It is perhaps important to bear in mind that the government in 1983, and indeed the current one, which overthrew it by a military coup, had no cultural inhibition towards slavery. Being Muslims and Arabs, it seemed culturally acceptable and religiously legitimate to these governments to enslave those who are at war against them. This is why the present government of Sudan proclaimed at the very start of its military campaign when it first ceased power in a military coup in June 1989 that it was engaged in an Islamic holy war in South Sudan. In an Islamic holy war, slavery is an apparently legitimate war policy if not wholly legal.

Freedom Now News: How have you been involved in combating slavery?

Bona Malwal: I was one of the first individuals to document the revival of slavery in Sudan. As the first South Sudanese to publish an independent newspaper in Sudan, this is not surprising. In fact, my personal experiences with cases of slavery in Sudan date back to the mid 1960s when I established The Vigilant newspaper in Khartoum. At that time, reported cases of slavery were few and spread out over time. By 1987 blatant cases of slavery became a daily part of the news in my later newspaper, The Sudan Times. Reports about slavery on the pages of The Sudan Times resulted in my being arrested and charged with three counts: sedition, injurious falsehood and spreading hatred against the state.

Two academics from The University of Khartoum, who authored the now famous booklet, Slavery in Sudan: The Daien Massacre, Dr Ushari Mahmoud and Dr Suleiman Baldo, both of whom are from Kordofan, (which was now the new bastion of slavery in Sudan), set out to prove The Sudan Times wrong on the slavery articles. They did not believe that slavery existed in Sudan in this day and age. They thought that being South Sudanese myself, the stories in my newspaper were politically inspired and racially motivated against the Arabs as a people. But being honest academics, they stumbled on an even greater evidence of the enslavement of South Sudanese by Arab militia when they arrived in Western Sudan. They even witnessed the massacre of thousands of South Sudanese by Arabs at the railway station at Daien, in Southern Darfur, while the government police and other security forces watched on, doing absolutely nothing to save the people being herded into railway wagons and then burned alive.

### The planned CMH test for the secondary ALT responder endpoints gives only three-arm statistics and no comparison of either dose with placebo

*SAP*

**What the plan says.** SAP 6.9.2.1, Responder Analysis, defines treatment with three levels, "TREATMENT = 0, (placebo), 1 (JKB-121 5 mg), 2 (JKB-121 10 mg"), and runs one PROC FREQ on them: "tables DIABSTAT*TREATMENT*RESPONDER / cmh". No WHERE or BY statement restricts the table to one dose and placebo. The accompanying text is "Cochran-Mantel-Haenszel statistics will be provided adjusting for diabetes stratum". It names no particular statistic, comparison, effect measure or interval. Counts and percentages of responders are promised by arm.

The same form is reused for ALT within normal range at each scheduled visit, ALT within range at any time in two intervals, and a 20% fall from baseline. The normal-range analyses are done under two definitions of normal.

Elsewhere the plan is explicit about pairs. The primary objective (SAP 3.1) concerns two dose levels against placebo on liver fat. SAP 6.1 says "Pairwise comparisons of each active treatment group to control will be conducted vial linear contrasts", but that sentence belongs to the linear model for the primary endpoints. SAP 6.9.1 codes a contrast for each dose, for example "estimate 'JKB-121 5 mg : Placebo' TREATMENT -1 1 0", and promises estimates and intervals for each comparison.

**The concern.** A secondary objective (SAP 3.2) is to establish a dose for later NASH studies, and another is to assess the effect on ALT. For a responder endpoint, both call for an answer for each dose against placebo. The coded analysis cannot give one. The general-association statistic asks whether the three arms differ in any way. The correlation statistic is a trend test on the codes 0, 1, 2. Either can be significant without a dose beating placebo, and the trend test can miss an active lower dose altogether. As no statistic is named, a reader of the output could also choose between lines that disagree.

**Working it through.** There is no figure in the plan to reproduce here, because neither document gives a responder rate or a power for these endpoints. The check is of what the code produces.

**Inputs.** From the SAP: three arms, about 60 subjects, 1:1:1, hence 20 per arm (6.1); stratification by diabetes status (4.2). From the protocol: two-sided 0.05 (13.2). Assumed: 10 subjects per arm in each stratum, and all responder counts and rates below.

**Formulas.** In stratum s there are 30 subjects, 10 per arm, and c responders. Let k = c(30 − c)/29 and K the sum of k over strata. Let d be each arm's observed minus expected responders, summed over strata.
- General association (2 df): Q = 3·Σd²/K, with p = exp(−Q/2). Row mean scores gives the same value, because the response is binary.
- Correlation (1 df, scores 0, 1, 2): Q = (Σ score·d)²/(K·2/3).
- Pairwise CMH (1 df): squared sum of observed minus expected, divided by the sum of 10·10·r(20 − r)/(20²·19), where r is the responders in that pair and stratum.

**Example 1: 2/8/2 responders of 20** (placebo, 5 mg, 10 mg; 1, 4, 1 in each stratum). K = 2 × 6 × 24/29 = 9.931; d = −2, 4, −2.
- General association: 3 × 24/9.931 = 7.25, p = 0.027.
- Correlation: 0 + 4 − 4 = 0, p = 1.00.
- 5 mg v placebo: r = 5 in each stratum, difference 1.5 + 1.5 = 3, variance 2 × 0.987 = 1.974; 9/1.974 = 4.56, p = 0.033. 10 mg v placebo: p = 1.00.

As Northern Sudanese, these two University of Khartoum academics are now regarded as traitors in the North for publishing their booklet on slavery.

As a result of The Sudan Times' articles and the publication of Mahmoud and Baldo, governments and non-governmental organisations throughout the world knew about the revival of slavery. But there was little action to help. Together with others from Northern and Southern Sudan, I encouraged Christian Solidarity International (CSI) to help the victims of slavery. Among the others were Bishop Macram Gassis of the Catholic Diocese of El Obeid and leaders of the Sudan Human Rights Organization. As the publisher and editor of the Sudan Democratic Gazette in London, I continued to publish articles about slavery and the failure of the international community to address this crime against humanity.

Unfortunately, it is still almost impossible to publish news in Sudan about slavery. In fact just a few days ago, the Khartoum Monitor newspaper was fined and closed down, and its editor convicted of crimes against the state for reporting the reality of slavery.

Freedom Now News: Has the international community helped the Sudanese victims of slavery?

Bona Malwal: The international community has been in a complete state of denial when it comes to the question of slavery in Sudan. No one wants to confront the government of Sudan when it comes to the question of slavery. Many in the international community want to make believe slavery does not exist in Sudan, even when the facts are clear. Perhaps the best examples of this are UNICEF and Save the Children Fund UK - supposedly two of the world's best known carers for the children of the world. They have persistently colluded with the government of Sudan on the question of slavery rather than confront it on behalf of the helpless children of South Sudan.